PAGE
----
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Symptoms and Signs of Molluscum Contagiosum

Doctor's Notes on Molluscum Contagiosum

Molluscum contagiosum is a common skin infection and primarily affects children and young adults. Signs and symptoms of this skin infection are raised, rounded, bumps on skin that are white, pink or flesh colored. The bumps can develop a dimple and contain a white, cheesy material. The disease in most people is benign and self-limited.

Molluscum contagiosum virus (MCV) is the cause the disease. There are at least four types of the MCV virus with MCV-1 being the most common cause. It is usually spread person-to-person but can be transmitted in contaminated clothing and other objects.

Medical Author:
Medically Reviewed on 3/11/2019

Molluscum Contagiosum Symptoms

The molluscum contagiosum rash begins as tiny painless papules (small raised bumps), each measuring about 2-5 mm in diameter.

  • The lesions typically appear as dome-shaped papules that have a waxy, smooth, or pearly surface. They are either white, pink or flesh-colored, and with time, the center develops a dimple (umbilication), which can contain a white, cheesy substance. This core may be squeezed out easily. There may be redness and scaling at the edges of a lesion from inflammation or from scratching.
  • Lesions may be located on almost any area of the skin. They are usually grouped in one or two areas, but they may be widely spread as well. In children, they commonly occur on the face, trunk, and limbs. Adults often get lesions on the genital area, the lower abdomen, the buttocks, and the inner thigh. Usually, fewer than 20 lesions appear, but several hundred are possible.
  • The lesions do not affect the palms or soles and only rarely affect the mucous membranes of the mouth.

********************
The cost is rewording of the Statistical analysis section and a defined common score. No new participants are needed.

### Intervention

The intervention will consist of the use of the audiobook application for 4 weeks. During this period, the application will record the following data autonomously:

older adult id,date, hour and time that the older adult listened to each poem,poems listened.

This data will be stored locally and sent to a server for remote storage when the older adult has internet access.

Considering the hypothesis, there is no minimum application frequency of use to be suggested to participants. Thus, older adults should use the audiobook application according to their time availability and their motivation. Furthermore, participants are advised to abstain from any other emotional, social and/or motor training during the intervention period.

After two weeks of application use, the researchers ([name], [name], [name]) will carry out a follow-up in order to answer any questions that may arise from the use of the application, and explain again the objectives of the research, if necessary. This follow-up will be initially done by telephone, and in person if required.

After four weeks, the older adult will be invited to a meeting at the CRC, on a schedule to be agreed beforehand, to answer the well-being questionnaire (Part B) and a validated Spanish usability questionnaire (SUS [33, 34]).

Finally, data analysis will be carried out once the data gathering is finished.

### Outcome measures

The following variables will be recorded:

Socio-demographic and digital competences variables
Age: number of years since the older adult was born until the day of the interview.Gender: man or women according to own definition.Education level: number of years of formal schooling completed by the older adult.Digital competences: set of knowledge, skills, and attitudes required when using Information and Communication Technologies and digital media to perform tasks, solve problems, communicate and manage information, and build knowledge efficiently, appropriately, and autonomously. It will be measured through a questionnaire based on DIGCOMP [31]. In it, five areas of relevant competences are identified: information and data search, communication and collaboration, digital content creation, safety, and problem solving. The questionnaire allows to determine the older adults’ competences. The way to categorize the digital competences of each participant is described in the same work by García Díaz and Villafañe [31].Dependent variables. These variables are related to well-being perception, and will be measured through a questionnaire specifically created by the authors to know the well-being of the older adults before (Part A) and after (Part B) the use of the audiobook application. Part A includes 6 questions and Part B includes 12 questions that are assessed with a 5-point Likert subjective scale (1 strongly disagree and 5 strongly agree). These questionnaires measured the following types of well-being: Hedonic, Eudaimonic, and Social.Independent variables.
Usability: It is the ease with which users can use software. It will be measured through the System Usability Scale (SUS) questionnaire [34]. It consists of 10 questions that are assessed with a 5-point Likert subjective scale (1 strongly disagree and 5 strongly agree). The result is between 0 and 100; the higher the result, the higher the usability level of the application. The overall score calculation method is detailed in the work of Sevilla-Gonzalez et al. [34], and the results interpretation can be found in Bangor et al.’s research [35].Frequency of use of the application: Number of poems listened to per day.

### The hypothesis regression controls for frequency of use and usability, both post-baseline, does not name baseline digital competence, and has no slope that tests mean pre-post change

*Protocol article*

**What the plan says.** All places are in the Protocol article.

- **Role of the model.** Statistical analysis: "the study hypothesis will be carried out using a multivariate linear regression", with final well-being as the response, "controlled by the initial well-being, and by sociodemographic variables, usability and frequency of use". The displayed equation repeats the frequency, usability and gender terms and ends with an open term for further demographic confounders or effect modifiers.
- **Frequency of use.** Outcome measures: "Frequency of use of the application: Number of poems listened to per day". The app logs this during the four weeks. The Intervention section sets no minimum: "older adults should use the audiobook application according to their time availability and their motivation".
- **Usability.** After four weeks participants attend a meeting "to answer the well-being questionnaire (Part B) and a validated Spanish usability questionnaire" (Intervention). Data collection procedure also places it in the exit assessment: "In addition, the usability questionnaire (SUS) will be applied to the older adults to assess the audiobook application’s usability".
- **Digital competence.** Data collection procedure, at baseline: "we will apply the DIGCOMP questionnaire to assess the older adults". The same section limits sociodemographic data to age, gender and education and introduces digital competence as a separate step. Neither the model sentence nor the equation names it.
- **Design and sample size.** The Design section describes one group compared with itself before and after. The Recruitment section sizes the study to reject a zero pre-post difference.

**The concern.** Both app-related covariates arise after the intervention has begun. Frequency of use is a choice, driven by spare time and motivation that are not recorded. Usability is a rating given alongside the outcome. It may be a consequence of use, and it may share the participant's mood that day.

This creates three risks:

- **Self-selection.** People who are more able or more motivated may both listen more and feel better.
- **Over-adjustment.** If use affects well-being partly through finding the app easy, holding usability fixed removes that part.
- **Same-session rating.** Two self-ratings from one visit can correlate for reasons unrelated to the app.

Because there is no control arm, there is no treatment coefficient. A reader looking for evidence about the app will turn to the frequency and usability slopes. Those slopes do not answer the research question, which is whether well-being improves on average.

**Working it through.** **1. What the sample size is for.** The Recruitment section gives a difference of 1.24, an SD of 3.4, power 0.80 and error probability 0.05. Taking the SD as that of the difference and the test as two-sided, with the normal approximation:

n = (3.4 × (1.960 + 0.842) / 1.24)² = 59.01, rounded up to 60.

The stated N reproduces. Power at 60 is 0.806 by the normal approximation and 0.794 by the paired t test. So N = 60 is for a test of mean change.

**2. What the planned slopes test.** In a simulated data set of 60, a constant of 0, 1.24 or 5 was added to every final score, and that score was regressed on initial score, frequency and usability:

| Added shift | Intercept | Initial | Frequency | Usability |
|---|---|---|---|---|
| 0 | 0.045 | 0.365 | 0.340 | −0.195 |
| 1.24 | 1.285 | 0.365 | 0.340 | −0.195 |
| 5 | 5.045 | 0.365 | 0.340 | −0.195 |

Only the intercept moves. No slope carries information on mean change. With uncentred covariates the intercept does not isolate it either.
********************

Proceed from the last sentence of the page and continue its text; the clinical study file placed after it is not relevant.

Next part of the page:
• Usually, there is no itching or tenderness, and there are no generalized symptoms such as fever, nausea, or weakness.
  • People with weakened immune systems can develop widespread large lesions that can be persistent and rapidly spreading. These lesions often appear on the face, and they can come together (coalesce) to form giant lesions. Individuals with a weakened immune system include patients with AIDS, cancer, or those taking medications such as steroids or those undergoing cancer chemotherapy that cause impairment of the body's defense mechanisms.
  • Though cases of severe molluscum contagiosum may indicate underlying infection with the HIV virus, the vast majority of people who develop molluscum contagiosum have no such serious underlying medical problem.

Molluscum Contagiosum Causes

Molluscum contagiosum is caused by the molluscum contagiosum virus (MCV), a member of the poxvirus family. Four types (I-IV) of molluscum contagiosum virus have been identified, with MCV-I being the most common cause of infection. Humans are the only known reservoir for this virus. The molluscum contagiosum virus occurs worldwide, but it is more common in developing countries, especially those in the tropics. It is estimated to account for 1% of all skin disorders diagnosed in the United States. Molluscum contagiosum infection is most common in children and young adults, with males being affected more commonly than females. It is most common in children 1 to 10 years of age. Individuals with weakened immune systems (immunocompromised), such as those with AIDS, also have a higher incidence of infection. Atopic dermatitis is also thought to be a risk factor for the development of molluscum contagiosum.

Eczema (Atopic Dermatitis) Causes, Symptoms, Treatment Slideshow

Eczema (Atopic Dermatitis) Causes, Symptoms, Treatment Slideshow

Eczema is a descriptive term for a chronic skin condition that usually begins in early childhood. It is seen most commonly in individuals who have family members who have asthma and hay fever. This is not to say that eczema is a classical allergic disease. There seems to be general agreement that this condition is inherited because of the complete loss or relative lack of a skin protein.


Kasper, D.L., et al., eds. Harrison's Principles of Internal Medicine, 19th Ed. United States: McGraw-Hill Education, 2015.